The EMPA-REG and CANVAS trials each showed a reduction in the primary outcome (composite of major adverse cardiovascular events (MACE) defined as CV mortality, nonfatal MI, or nonfatal stroke also known as 3-point MACE), which favored empagliflozin at a rate of 10.5% compared to 12.1% in the placebo arm (HR 0.86, 95% CI 0.74–0.99, noninferiority P <0.001, NNT 62), and favored canagliflozin with a rate of 26.9 versus 31.5 participants per 1,000 patient-years having an event (HR 0.86, 95% CI 0.75–0.97, P <0.001 for noninferiority, P = 0.02 for superiority), respectively.10,11 In addition, the EMPA-REG trial demonstrated a statistically significant reduction in CV death with empagliflozin (12.4 versus 20.2 events per 1,000 patient years with placebo HR 0.62, 95 CI 0.49-0.77, P <0.001) when compared to placebo.10 While, DECLARE-TIMI 58 did not show a statistically significant reduction in 3-point MACE for dapagliflozin, there were lower rates of CV death or hospitalizations from heart failure (HHF) compared to placebo (4.9 vs. 5.8%, HR 0.83, 95 CI 0.73–0.95, P = 0.005), primarily driven by HHF.12 Ultimately, statistically significant reductions in HHF were observed with canagliflozin, empagliflozin, and dapagliflozin when compared to placebo.10-12
The latest SGLT2 inhibitor CVOT, VERTIS-CV (Cardiovascular Outcomes with Ertugliflozin in Type 2 Diabetes) trial studied the effects of ertugliflozin (n = 5499) versus placebo (n = 2747) in patients with established ASCVD (99.9% of the study population).18 This trial demonstrated non-inferiority for the primary outcome of CV death, nonfatal MI, or nonfatal stroke for ertugliflozin compared to placebo (HR 0.97, 95% CI 0.85-1.11, P <0.001 for noninferiority).18 Time to first HHF was reduced with ertugliflozin compared to placebo (HR 0.70, 95% CI 0.54-0.90, P = 0.006), which was consistent across ertugliflozin doses.18 While the renal outcome of composite of renal death, dialysis/transplant, or doubling of serum creatinine was not statistically significant, it did trend towards benefit (HR 0.81, 95% CI 0.63 to 1.04, P = 0.08) and in sub-group analyses, patients with reduced kidney function, defined as eGFR <60 ml/min/1.73m2, had more pronounced HF benefit from ertugliflozin compared to placebo.18
Further analysis of secondary and exploratory renal outcomes in the previous trials suggested that SGLT2 inhibitor use may lead to a reduction in progression of renal disease for some patients.10-13 The CREDENCE (Canagliflozin and Renal Outcomes in Type 2 Diabetes and Neuropathy) trial randomized 4,401 patients with T2DM and albuminuric CKD to receive canagliflozin 100 mg daily (n = 2202) or placebo (n = 2199), in addition to background therapy.19 Similar to other SGLT2 inhibitor trials, patients were mostly white males with a mean age of 63 and a mean A1c of 8.3%. Patients had a mean eGFR of 56 mL/min/1.73m2 and a median urine albumin-to-creatinine ratio (UACR) of 927 mg/g.19 Canagliflozin showed a 30% reduced risk in the primary composite outcome of end-stage kidney disease, doubling of serum creatinine, or renal or CV death, when compared to placebo (HR 0.70, 95% CI 0.59 to 0.82; P = 0.00001).19 Subgroup analyses suggest that patients with more advanced renal disease (those with eGFR < 60 mL/min/1.73m2 or UACR > 1000 mg/g) may see a greater benefit from the addition of canagliflozin to their diabetes regimen.19 The effect of SGLT2 inhibitors on slowing the progression of CKD was explored further with dapagliflozin in the DAPA-CKD (Dapagliflozin in Patients with Chronic Kidney Disease) trial that enrolled patients with an eGFR > 25 mL/min/1.73m2 but <75 mL/min/1.73m2 with or without diabetes to receive dapagliflozin 10 mg once daily (n = 2152) or placebo (n = 2152).20 The trial was stopped early due to efficacy of the primary outcome of a composite of sustained decline in the eGFR of at least 50%, end-stage kidney disease, or death from renal or cardiovascular causes, which occurred in 9.2% of the dapagliflozin group compared to 12.5% of the placebo group (HR 0.61, 95% CI 0.51 to 0.72; P <0.001, NNT 19).20 When examining the primary outcome in those with diabetes or without diabetes, benefit was seen in both groups (with diabetes: HR 0.64, 95% CI 0.52 to 0.79; without diabetes: HR 0.50, 95% CI 0.35 to 0.72).20 As seen in other SGLT2 inhibitor trials, there was benefit for reduction of HHF or death from CV causes (HR 0.71, 95% CI 0.55 to 0.92, P =0.009).20 The DAPA-CKD trial demonstrated renal and CV protection in patients with or without T2DM, thus demonstrating the ability to use dapagliflozin as add-on to ACE/ARB for kidney protection, regardless of diabetes diagnosis.20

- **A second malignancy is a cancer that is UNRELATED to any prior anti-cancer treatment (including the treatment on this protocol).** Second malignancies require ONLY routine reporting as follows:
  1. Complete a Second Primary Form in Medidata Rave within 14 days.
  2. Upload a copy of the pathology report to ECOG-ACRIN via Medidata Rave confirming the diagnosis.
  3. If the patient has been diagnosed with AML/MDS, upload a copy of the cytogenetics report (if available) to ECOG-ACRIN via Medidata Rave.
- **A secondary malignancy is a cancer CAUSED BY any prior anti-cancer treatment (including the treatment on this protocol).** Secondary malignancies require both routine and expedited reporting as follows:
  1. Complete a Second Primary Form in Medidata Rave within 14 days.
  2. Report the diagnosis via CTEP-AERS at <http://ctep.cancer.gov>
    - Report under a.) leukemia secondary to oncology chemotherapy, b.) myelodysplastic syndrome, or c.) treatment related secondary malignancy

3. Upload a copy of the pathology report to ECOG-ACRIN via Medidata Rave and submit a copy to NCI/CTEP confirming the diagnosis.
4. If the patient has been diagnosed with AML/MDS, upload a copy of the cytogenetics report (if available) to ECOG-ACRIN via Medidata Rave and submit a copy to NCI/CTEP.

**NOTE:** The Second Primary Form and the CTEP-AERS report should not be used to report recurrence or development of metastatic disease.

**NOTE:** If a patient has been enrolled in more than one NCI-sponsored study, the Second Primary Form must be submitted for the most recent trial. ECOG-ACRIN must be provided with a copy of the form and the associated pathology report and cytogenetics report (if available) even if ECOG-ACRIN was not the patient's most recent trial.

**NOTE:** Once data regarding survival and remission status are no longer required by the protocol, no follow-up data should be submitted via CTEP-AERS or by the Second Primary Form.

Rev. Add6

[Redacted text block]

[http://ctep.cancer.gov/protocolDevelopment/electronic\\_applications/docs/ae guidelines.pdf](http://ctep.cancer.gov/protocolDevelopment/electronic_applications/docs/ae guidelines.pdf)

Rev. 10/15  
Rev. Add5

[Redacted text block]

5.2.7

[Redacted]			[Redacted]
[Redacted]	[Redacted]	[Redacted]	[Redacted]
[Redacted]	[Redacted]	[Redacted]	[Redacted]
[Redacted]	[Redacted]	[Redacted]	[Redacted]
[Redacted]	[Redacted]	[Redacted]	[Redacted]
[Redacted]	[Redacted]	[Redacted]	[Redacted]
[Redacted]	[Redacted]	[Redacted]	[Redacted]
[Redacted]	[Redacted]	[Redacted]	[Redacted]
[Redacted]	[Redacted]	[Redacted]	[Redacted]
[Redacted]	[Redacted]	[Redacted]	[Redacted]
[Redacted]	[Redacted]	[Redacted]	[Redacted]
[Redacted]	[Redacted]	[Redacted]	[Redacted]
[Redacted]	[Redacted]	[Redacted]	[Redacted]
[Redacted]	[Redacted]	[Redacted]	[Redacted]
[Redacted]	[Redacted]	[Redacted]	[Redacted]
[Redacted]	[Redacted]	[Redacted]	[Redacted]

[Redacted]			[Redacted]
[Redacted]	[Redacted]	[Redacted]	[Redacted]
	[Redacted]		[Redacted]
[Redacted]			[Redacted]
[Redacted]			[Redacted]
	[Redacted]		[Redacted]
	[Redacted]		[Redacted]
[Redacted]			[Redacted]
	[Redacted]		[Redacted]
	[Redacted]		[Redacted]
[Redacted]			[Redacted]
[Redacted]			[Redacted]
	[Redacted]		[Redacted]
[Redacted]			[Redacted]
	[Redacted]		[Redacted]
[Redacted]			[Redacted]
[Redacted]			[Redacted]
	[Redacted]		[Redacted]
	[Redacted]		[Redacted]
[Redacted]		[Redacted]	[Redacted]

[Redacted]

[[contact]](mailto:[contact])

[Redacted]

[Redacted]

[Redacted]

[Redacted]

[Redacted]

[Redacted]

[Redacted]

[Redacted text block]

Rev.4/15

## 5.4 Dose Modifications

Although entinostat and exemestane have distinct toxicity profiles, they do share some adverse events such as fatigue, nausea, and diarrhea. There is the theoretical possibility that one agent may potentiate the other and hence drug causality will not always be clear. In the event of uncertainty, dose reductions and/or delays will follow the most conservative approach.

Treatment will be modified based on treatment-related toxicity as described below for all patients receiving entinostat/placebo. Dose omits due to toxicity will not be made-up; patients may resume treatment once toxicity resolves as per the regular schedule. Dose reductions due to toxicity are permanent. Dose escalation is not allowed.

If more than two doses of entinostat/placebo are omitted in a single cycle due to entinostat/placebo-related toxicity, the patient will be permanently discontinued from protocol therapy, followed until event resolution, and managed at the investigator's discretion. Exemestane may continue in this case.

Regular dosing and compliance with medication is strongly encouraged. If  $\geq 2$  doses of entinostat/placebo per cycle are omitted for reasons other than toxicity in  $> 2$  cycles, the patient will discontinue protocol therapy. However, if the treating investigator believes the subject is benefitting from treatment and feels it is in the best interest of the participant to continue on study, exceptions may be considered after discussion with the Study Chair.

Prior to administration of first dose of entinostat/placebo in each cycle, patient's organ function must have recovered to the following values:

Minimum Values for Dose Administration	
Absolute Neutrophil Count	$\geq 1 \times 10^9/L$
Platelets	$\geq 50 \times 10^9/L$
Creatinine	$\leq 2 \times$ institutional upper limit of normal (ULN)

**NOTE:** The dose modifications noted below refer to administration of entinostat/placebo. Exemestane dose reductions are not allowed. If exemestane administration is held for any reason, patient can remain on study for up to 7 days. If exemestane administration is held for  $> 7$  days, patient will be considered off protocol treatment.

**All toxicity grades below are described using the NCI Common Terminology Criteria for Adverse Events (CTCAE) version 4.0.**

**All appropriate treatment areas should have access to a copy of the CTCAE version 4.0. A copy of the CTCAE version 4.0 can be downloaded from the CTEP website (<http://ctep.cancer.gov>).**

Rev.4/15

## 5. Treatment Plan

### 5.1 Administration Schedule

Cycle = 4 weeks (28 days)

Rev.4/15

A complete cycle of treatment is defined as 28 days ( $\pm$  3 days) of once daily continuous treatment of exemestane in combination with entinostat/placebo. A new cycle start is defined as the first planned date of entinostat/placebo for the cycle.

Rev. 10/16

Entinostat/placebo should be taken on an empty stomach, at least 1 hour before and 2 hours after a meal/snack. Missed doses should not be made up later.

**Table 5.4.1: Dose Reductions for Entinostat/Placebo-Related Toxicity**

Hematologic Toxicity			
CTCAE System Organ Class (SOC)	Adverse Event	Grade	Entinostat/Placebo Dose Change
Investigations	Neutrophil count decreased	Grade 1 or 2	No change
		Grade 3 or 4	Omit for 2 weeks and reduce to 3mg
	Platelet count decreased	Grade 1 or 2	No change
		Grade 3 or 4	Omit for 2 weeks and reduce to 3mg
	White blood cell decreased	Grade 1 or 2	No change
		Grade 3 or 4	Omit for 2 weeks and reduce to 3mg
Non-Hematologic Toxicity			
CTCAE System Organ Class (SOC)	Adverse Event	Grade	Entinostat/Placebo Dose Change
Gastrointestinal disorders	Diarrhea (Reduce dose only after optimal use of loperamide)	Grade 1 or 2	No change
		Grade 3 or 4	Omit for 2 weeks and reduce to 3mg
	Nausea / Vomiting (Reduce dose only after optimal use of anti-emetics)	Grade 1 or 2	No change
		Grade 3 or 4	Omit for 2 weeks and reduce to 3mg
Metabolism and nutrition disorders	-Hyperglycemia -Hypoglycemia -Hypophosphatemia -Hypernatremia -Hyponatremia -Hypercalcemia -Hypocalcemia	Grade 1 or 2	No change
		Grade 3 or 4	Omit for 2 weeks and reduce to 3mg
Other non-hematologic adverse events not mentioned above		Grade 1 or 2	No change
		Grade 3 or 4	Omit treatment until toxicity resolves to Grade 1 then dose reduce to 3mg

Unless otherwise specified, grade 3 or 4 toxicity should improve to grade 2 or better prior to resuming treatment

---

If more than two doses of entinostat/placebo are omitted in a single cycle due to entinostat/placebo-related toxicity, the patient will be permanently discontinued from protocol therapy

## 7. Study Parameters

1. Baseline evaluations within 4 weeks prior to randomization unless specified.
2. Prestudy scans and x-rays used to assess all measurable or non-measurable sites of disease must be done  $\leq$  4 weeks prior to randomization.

Ultimately, data from these trials suggest a consistent class benefit with respect to reduction in HHF. Major adverse cardiac event reductions have only been statistically significant for canagliflozin and empagliflozin. Dapagliflozin and canagliflozin have proven benefit for slowing progression of chronic kidney disease, with evidence also pointing to benefit with empagliflozin. 10-13,18-20